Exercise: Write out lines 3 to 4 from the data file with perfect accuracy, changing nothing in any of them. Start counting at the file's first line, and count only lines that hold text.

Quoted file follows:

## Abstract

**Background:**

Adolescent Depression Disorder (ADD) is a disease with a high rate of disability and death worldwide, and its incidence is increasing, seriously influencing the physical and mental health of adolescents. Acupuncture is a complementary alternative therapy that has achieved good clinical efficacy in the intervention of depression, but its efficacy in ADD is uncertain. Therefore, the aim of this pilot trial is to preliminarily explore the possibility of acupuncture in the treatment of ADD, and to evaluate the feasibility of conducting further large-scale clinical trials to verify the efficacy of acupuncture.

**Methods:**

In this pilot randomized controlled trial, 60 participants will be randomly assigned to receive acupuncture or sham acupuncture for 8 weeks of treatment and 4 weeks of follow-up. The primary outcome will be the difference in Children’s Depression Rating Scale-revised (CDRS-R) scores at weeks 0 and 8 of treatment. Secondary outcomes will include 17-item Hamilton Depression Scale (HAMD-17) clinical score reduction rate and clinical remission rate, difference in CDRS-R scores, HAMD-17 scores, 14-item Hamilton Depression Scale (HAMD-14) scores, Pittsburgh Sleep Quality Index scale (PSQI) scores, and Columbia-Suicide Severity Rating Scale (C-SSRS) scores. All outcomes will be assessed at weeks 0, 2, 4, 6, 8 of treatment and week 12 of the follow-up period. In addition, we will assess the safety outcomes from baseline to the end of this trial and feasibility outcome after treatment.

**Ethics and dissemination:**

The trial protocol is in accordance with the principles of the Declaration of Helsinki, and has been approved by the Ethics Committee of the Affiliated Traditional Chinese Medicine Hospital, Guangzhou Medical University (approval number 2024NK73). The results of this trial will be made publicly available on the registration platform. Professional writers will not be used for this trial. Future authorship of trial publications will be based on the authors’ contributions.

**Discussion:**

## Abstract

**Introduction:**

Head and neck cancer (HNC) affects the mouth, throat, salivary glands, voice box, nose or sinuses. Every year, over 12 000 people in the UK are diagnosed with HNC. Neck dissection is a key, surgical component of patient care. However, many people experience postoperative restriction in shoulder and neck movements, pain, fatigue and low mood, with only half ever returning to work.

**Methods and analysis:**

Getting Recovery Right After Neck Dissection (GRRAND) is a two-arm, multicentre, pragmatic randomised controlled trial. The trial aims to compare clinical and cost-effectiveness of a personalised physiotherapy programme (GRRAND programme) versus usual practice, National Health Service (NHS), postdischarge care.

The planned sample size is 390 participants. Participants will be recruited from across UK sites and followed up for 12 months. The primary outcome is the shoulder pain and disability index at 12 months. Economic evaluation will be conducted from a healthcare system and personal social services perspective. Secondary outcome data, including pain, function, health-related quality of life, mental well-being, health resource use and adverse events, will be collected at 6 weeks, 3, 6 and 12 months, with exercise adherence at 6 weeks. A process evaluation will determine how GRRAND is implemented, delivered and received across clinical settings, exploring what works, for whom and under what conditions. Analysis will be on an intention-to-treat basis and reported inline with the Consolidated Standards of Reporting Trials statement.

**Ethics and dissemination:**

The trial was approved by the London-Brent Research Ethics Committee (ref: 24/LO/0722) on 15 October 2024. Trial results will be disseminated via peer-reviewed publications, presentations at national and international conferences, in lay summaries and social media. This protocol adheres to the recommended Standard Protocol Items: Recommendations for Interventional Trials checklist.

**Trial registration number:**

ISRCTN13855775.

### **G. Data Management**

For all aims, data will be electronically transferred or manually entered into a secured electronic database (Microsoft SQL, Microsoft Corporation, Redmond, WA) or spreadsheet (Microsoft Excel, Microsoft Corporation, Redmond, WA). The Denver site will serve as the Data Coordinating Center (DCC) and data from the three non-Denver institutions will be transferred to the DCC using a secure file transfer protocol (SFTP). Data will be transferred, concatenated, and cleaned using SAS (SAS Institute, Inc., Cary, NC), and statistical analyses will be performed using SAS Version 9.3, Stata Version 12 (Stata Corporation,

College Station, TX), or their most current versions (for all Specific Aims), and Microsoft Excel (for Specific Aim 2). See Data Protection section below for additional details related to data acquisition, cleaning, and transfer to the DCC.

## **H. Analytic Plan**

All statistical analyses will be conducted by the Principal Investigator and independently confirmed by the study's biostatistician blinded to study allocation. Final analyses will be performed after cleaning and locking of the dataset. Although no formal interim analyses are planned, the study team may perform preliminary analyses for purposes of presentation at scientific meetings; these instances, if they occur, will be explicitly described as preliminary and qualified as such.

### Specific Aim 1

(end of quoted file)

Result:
Adolescent Depression Disorder (ADD) is a disease with a high rate of disability and death worldwide, and its incidence is increasing, seriously influencing the physical and mental health of adolescents. Acupuncture is a complementary alternative therapy that has achieved good clinical efficacy in the intervention of depression, but its efficacy in ADD is uncertain. Therefore, the aim of this pilot trial is to preliminarily explore the possibility of acupuncture in the treatment of ADD, and to evaluate the feasibility of conducting further large-scale clinical trials to verify the efficacy of acupuncture.

**Methods:**